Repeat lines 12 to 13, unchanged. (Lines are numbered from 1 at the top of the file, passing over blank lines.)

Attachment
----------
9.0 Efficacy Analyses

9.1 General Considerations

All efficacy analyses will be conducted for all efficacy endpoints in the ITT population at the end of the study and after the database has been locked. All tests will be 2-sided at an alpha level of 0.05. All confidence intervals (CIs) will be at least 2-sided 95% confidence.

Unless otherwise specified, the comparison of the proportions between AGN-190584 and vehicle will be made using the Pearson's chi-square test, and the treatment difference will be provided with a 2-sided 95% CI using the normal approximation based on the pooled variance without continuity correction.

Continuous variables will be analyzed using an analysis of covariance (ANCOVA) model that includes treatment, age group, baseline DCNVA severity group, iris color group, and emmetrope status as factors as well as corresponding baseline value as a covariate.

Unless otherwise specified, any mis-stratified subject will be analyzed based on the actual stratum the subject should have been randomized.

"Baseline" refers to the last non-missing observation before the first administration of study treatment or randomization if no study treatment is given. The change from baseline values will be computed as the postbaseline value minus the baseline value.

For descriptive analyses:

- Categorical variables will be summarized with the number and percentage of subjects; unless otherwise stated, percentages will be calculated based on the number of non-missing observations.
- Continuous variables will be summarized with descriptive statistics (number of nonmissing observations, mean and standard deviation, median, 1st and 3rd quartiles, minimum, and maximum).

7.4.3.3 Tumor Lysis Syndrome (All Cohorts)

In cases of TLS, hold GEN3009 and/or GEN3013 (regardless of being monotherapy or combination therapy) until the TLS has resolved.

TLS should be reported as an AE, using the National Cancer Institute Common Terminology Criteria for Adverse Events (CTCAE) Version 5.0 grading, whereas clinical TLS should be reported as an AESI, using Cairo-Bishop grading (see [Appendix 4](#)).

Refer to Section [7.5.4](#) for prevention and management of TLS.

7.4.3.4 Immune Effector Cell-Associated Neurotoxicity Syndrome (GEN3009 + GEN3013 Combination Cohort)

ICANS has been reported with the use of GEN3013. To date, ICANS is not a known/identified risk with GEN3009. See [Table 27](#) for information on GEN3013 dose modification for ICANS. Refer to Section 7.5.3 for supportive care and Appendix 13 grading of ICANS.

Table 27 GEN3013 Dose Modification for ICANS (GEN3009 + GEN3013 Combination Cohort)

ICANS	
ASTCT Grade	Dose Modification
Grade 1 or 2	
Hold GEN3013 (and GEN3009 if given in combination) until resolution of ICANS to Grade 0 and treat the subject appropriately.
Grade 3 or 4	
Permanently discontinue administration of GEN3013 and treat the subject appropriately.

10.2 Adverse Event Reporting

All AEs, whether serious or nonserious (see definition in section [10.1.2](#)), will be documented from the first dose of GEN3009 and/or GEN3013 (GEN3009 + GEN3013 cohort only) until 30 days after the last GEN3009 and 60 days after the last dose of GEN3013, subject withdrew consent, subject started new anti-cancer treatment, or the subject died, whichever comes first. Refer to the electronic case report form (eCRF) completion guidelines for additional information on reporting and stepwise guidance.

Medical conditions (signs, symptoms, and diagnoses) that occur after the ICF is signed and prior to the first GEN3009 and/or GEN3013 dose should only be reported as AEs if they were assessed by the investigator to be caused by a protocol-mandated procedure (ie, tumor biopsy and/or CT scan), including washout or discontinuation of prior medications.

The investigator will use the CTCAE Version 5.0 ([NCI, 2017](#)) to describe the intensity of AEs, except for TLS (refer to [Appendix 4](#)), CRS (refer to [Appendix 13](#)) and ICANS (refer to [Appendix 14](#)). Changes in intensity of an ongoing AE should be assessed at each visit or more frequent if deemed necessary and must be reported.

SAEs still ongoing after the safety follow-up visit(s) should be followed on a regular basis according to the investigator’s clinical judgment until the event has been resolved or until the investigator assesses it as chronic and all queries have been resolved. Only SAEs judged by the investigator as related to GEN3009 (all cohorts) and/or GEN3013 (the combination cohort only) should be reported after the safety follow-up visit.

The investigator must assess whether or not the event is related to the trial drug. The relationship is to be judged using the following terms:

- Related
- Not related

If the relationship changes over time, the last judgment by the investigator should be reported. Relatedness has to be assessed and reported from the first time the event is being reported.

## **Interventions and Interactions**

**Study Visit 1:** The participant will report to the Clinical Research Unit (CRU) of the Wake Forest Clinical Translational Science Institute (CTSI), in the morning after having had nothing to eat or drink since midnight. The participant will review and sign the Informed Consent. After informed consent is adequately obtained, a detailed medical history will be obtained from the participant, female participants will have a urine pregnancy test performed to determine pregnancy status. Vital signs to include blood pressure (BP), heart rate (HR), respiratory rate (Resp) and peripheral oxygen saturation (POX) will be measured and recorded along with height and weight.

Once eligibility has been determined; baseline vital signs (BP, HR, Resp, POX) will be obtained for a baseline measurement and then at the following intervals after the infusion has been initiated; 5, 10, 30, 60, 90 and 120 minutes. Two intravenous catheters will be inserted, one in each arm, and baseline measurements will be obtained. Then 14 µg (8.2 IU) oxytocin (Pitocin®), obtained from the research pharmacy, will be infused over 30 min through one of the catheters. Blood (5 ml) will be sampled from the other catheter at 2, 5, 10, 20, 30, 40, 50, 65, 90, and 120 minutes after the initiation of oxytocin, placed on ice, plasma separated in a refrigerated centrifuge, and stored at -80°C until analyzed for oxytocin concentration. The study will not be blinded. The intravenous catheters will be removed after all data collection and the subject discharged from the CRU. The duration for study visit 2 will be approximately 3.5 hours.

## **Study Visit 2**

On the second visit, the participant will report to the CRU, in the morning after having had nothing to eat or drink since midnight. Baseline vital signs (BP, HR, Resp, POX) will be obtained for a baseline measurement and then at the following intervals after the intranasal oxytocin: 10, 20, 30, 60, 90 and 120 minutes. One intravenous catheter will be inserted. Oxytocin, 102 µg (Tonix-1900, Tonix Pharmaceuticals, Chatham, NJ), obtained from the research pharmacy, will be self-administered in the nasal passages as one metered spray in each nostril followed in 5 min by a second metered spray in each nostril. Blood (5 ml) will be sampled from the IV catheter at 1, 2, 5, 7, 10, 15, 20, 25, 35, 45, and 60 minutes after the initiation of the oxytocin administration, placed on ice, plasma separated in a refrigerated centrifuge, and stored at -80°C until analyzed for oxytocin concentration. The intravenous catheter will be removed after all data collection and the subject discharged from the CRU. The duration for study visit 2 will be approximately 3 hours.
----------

In cases of TLS, hold GEN3009 and/or GEN3013 (regardless of being monotherapy or combination therapy) until the TLS has resolved.

TLS should be reported as an AE, using the National Cancer Institute Common Terminology Criteria for Adverse Events (CTCAE) Version 5.0 grading, whereas clinical TLS should be reported as an AESI, using Cairo-Bishop grading (see [Appendix 4](#)).